Figures for three-month crackdown on press freedom in Belarus
Reporters Without Borders (RSF) is publishing figures for the unprecedented crackdown on press freedom and journalists in Belarus during the three months since the presidential election on 9 August. Hundreds of journalists have been harassed, arrested and even tortured to prevent coverage of the continuing protests.
Tallied by RSF, this is the combined total of days that journalists have spent in prison during the past three months. It reflects the scale of the crackdown since the start of peaceful demonstrations to demand President Alexander Lukashenko’s departure after the fraudulent election on 9 August.
This is the number of arrests of journalists that the Belarusian Association of Journalists (BAJ), an RSF partner, has logged in the past three months. They are part of the more than 400 press freedom violations committed by the police.
Sixteen is the number of journalists currently in prison. No fewer than eight journalists were arrested yesterday alone, which saw a record number of arrests of demonstrators. Those arrested yesterday included Ian Avseyushkin, who is the correspondent of the Swiss newspaper Wochenzeitung and a reporter for the BelaPAN news agency. He is still being held in Minsk.
3 days to 3 years
Until now, most of the journalists who have been tried have been given prison sentences ranging from 3 to 15 days. But the sentences are getting longer. Three reporters for the Belarusian exile TV channel Belsat – Zmitser Soltan (Buyanau), Zmitser Krauchuk and Artsiom Bahaslauski – are facing possible three-year sentences. Arrested while covering a demonstration on 1 November, they have been charged with “organizing and preparing activities that constitute a flagrant violation of public order.”
At least 60 journalists have been the victims of serious violence, mistreatment and even torture by the police in the past three months. They include Belsat journalist Alena Dubovik (Scharbinskaya), who was beaten with a baton while half naked during detention in August. She was also denied food for 24 hours and was placed with 50 other women detainees in a 12-square-metre cell meant for four people.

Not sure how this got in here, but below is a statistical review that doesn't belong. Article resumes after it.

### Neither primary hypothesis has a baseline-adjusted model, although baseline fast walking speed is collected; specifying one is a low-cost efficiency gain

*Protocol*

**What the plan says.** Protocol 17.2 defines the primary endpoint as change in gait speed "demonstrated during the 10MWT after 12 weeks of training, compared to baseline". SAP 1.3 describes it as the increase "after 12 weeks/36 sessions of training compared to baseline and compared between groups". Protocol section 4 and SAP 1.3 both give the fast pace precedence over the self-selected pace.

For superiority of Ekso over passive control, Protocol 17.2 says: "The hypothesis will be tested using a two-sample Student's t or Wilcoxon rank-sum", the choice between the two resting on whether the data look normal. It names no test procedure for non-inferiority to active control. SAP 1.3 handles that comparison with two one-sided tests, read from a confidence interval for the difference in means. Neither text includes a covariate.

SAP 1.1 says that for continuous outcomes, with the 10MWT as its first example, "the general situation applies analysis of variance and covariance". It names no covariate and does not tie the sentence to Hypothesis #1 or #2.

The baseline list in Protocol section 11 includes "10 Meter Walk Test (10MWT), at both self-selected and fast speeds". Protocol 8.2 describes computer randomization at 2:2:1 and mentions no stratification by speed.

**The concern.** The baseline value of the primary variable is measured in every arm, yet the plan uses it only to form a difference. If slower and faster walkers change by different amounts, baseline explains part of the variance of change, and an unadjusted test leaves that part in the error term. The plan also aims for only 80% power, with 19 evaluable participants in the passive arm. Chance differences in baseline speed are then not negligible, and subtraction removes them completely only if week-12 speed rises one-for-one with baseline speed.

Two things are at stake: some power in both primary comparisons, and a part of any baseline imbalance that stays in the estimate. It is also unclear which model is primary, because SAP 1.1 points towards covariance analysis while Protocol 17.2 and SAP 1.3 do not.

At least three journalists injured by shots
Of the dozens of journalists who have been injured by police during the demonstrations, at least two have been injured by rubber bullets and one by a projectile of an unknown nature. Natalia Lubneuskaya, a journalist with the Nasha Niva news website, was hospitalized for 38 days after being shot by a policeman 10 metres away from her. Emilie van Outeren, a Dutch reporter on assignment for the NRC newspaper, and Iryna Arahouskaya, a photojournalist with Belsat, were also injured by shots.
29 October 2020
Since this date, Belarus has closed its land borders with the European Union to foreign citizens including journalists. The reason given by the National Border-Guard Committee was to stop the spread of Covid-19. But the border with Russian remains open.
More than 70 accreditations rescinded
All journalists working for foreign media were stripped of their accreditation on 2 October with the declared aim of introducing a new “more liberal” procedure. On 7 October, the foreign ministry announced that it had already received more than 70 applications from 15 foreign media outlets. Although the deadline for considering applications has expired, many Belarusian journalists are still waiting for their re-accreditation in order to work legally. The foreign ministry had previously rescinded the accreditations of at least 17 journalists, including RSF’s correspondent, on 29 August.
1 referral (to 3 special rapporteurs)
RSF has formally asked three United Nations special rapporteurs to condemn this draconian and unprecedented crackdown on journalists and media censorship.
1 report (with 700 contributions)
The crackdown is documented in a 58-page report published by the Organization for Security and Cooperation in Europe on 5 November. After analyzing 700 contributions, including RSF’s, independent rapporteur Wolfgang Benedek concluded, inter alia, that there have been widespread violations of the rights of journalists and media and access to information.
In view of the scale of the crackdown, the German parliament adopted a resolution on 4 November calling on the federal government to assist journalists affected by the repression in Belarus and to provide financial support to independent Belarusian media outlets both in Belarus and in exile.
Journalists are continuing to do their job to cover events although the crackdown has continued for three months and despite the fact that the state media are stepping up their propaganda and the authorities are taking an even tougher line. One of these journalists, Andrei Vaitovich, who has French as well as Belarusian nationality, has talked about his experiences in a video for RSF.
Ruled since 1994 by Lukashenko, who has been reelected in the first round every five years, Belarus is ranked 153rd out of 180 countries in RSF’s 2020 World Press Freedom Index.